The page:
(Almost ) seeing a volcano with Google Glass

91933-004-DAEEF82AI (almost) got to see a volcano up close yesterday thanks to Google Glass. What I did get to see was a forward-thinking teacher connected to a lot of other forward-thinking teachers who are putting the latest high-tech gear to use as a way to help their students learn and connect with peers around the world.

We take so much technology for granted these days, that I really feel like I need to repeat that last part. “…with their peers around the world.” And it wasn’t just a written connection, or a voice connection — but a video connection. Students from around the world had the opportunity to watch as Brendan Brennan took his class to visit a volcano in Hawaii.

Under the moniker of “Project Open Glassroom,” Brendan found a way to connect students with his class by utilizing computers, portable WiFi and Google Glass in a way that allowed the classrooms to interact, ask questions and see what Brendan and others were seeing, live as it happened.

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A screen shot of Brendan wearing his Google Glass, shot with my Google Glass.

We have added 3 (count ’em) Google Glass feeds via LiveStream for the field trip in addition to the Hangout On Air. One for a student, one for a teacher and one for a volcanologist.

I watched it off and on, streaming it to one of my computer screens while taking care of work on others. While it would have been fun to focus entirely on what Brendan was doing, this was a great type of broadcast for multitasking in the middle of the afternoon.

I’m sure it was a great experience for all the kids involved, even if they didn’t get to see the volcano in a live feed. Obviously, descending toward a volcano in Hawaii with no cellular towers nearby is not conducive to streaming video and the feed was lost before they got to their destination. But it was a valiant effort that really showcased the power of learning that Google is offering classrooms through Glass and Hangouts on Air. (Unfortunately, Google announced last night that the next Glass software update, due out this week, will be removing video calls as a native app. We can still opt to use Livestream, but I hope video calls return soon after Google takes on its challenge to “make them better.” Otherwise, we’ll lose opportunities like this one used by the Houston Zoo and a hospital.)

Besides showcasing the power of technology, this experimental trip to a volcano also was evidence of the power that teachers have to show students how much more there is to becoming educated than what they can see within their schoolroom walls or read about in textbooks.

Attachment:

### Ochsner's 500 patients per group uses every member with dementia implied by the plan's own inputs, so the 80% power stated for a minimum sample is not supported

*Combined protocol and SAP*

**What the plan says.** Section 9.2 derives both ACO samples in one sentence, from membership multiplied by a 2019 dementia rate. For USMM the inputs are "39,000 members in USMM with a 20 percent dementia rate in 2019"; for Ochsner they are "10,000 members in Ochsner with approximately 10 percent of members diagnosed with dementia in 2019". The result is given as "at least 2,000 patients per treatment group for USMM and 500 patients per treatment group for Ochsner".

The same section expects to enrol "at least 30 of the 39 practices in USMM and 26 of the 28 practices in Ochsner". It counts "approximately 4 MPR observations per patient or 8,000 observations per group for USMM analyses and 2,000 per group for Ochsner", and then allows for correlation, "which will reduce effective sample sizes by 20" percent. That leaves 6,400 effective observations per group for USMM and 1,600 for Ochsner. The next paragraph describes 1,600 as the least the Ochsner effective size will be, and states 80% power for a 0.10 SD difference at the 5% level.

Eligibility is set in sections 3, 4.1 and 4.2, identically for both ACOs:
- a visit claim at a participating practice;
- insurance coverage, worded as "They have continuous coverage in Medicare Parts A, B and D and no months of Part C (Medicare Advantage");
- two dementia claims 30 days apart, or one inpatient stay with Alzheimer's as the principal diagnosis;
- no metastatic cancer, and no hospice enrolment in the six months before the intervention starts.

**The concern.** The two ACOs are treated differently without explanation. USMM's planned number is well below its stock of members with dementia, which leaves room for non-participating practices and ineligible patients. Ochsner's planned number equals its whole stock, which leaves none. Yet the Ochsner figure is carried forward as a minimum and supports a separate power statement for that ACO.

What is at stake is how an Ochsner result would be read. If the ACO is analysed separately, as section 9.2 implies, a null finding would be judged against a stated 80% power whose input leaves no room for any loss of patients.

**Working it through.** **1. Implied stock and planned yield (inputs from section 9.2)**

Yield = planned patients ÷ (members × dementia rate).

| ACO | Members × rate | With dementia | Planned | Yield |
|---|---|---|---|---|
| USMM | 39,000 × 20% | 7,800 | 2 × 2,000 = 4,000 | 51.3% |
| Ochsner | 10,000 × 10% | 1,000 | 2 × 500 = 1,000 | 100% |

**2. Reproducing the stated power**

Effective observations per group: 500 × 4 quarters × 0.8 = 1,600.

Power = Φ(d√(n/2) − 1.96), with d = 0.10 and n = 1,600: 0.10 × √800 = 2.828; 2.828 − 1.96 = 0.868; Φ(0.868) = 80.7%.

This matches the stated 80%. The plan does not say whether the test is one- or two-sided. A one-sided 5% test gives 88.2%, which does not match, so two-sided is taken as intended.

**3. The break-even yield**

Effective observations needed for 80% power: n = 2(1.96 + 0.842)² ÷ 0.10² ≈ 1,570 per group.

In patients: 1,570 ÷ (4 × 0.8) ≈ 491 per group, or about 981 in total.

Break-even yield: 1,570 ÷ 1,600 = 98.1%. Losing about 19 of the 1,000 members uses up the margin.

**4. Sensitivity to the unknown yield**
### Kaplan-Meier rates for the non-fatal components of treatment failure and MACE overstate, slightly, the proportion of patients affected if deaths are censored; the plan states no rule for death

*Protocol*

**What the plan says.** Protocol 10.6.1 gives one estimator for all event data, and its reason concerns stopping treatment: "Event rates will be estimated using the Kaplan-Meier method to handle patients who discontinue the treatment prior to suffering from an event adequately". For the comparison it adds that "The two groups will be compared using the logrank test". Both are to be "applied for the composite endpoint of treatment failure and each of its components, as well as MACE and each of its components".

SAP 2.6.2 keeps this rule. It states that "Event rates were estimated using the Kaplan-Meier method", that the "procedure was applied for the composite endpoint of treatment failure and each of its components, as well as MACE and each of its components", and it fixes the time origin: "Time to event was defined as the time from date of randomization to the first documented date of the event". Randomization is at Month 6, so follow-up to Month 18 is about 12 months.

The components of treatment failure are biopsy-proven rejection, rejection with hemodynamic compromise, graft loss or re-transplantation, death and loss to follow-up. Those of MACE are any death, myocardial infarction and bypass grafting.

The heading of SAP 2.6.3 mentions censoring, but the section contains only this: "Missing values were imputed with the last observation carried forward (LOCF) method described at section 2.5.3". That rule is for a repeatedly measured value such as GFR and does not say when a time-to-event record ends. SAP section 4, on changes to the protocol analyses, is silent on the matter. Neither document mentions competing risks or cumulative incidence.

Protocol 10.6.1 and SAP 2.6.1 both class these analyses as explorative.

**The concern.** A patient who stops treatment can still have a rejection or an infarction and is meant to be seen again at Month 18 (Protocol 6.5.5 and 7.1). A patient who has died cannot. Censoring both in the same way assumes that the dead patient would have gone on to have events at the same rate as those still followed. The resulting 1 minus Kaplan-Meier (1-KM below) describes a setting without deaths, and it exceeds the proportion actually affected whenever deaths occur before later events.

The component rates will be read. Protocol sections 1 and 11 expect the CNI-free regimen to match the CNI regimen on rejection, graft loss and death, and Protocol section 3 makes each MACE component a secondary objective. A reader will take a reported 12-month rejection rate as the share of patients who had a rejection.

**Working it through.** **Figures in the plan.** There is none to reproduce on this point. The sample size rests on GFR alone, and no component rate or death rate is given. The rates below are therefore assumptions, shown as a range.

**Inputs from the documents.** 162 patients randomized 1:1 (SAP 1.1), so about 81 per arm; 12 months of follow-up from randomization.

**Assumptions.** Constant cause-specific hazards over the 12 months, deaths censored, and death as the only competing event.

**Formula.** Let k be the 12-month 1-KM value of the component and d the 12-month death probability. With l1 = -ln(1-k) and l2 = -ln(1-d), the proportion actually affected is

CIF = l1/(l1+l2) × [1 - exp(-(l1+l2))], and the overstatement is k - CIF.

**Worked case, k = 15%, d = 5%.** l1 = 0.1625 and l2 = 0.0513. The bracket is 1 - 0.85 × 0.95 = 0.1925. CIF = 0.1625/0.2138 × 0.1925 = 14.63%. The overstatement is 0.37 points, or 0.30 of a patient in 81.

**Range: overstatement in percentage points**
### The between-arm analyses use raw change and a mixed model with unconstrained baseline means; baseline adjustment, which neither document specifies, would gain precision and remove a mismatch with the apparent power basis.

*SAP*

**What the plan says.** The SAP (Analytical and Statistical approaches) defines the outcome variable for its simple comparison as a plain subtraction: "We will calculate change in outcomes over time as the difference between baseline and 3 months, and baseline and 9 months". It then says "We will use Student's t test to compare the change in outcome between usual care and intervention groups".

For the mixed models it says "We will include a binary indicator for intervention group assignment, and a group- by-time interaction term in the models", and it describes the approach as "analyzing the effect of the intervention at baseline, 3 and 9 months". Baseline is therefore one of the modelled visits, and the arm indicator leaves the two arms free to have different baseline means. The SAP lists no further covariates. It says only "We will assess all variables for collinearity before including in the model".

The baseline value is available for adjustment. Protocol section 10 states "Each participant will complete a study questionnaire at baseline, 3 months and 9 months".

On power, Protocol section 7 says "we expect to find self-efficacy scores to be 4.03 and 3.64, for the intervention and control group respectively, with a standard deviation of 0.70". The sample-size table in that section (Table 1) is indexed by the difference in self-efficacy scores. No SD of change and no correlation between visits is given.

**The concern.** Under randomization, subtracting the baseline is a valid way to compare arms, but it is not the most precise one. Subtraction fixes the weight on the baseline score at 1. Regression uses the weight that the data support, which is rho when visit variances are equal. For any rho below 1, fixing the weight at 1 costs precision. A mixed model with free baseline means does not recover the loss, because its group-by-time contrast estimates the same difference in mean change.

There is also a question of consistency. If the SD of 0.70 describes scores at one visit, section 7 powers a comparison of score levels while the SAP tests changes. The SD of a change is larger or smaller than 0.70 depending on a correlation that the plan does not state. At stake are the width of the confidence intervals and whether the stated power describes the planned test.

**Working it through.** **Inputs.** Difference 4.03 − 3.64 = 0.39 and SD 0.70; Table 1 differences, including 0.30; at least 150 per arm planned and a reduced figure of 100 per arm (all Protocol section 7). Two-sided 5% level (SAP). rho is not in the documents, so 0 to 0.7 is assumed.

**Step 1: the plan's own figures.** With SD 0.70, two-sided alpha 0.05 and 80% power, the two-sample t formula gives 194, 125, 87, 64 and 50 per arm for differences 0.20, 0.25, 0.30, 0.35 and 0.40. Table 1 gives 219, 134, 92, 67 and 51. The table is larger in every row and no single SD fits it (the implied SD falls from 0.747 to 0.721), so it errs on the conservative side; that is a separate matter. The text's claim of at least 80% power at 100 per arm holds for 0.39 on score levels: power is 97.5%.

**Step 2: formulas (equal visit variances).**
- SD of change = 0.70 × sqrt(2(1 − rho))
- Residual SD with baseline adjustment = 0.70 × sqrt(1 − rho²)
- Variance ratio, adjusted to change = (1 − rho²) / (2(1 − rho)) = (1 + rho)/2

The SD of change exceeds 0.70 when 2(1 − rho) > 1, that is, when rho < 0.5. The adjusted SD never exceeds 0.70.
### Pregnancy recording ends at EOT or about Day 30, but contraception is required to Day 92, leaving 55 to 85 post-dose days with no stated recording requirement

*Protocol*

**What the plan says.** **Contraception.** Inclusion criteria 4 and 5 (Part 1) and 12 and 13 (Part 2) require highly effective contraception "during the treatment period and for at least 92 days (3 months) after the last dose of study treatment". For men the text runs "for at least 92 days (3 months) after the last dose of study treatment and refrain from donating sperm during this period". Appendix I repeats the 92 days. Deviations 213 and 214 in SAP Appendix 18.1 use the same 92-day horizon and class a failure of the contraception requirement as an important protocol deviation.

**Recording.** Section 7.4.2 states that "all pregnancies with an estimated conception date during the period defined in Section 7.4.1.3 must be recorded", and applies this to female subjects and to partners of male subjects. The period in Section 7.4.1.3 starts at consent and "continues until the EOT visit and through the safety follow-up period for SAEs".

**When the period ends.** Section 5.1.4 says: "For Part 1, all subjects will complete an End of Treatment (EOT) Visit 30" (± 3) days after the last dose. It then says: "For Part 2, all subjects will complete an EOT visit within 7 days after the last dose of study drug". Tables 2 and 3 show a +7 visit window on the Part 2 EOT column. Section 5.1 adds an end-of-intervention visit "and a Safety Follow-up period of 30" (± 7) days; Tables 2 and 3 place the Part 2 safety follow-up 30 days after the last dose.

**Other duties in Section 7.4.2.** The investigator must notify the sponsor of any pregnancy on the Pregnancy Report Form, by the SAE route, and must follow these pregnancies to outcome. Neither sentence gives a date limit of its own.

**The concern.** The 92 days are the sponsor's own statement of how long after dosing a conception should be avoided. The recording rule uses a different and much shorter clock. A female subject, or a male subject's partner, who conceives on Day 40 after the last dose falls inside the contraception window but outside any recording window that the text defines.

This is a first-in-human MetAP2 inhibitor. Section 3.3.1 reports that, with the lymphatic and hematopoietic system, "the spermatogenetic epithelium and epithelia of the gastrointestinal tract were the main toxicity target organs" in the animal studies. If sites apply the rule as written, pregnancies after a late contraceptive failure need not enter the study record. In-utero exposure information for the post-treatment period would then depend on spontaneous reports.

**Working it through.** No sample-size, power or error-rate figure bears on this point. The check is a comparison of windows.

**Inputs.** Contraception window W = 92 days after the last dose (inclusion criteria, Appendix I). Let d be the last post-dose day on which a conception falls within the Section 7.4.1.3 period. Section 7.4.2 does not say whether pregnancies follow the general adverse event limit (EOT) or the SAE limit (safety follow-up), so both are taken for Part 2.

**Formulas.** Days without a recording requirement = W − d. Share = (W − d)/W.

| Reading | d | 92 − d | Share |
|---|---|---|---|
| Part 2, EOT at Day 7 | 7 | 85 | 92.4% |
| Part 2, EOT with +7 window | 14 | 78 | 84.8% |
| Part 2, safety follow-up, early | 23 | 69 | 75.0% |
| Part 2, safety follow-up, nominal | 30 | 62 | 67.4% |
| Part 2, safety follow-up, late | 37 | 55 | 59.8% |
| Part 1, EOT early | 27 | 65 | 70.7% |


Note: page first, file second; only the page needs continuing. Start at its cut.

You can see pictures that some of the classrooms posted at the Google Plus Event page.

Kudos to Brendan and everyone involved in yesterday’s excursion. It was a valiant effort.

Mahalo nui loa!

 

 

This is why we teach

I’ve been an adjunct instructor at Michigan State University for 10 years this December. Looking back, I had no idea how many lives I would be touching in positive ways when I walked into my first classroom and wrote my name on the chalkboard. (For the record, I think I’ve used a chalkboard once in the past five years.)

Being a teacher isn’t easy. In this era of whirlwind technological developments, every week adds another handful of things to the stack of information to share with your students so they can be as well-educated as possible when they leave your classroom. Of course, just because something new has come along, that doesn’t necessarily mean something older can now be ignored. Sure, some stuff can drop off, but it’s rare to find things that don’t retain some relevancy in a lesson plan due to historic impact or context.

The pay isn’t great for adjunct instructors, but then, school teachers in general are not at the top of the pay scale in most cities. There are plenty of issues to deal with when it comes to keeping up with lesson plans, student homework assignments, grading, testing, attendance, excuses, requests for extra help and basic politics that occur in any job. So, one might wonder, what keeps teachers coming back into that classroom day after day, week after week? Why do we teach?

It’s about the students. It’s about seeing those lightbulbs go off over their heads when they figure something out. It’s about watching them grow and mature, finding the courage to finally speak up during a class discussion to offer an answer to a teacher’s question or an opposing viewpoint for other students to consider.

At the college level I have the joy of watching young adults move from student to intern, from entry-level worker to experienced employee. I have kept up with a number of students over the years and am thrilled to see them succeed and prosper. I always like to think I have played some role in their achievements. Maybe those current events quizzes that I forced on them every week to a never-ending stream of groans and whines actually made a difference! Maybe being harsh on them with my red pen — “bleeding all over their work,” as one student once told me — helped them become better writers and editors. Or maybe just being a sounding board by responding to their requests for advice on classes, classwork, internship options and networking opportunities helped make that one big choice that led them down the right path.

I received an e-mail yesterday from a student who recently graduated. She started out with, “Just wanted to let you know that I’ve landed my dream job.” And she ended with, “I wanted to thank you for everything you’ve done for me over the years. I wouldn’t have been prepared for an opportunity like this without your help, advice and wisdom!”

Thank you Michelle — this is why we teach.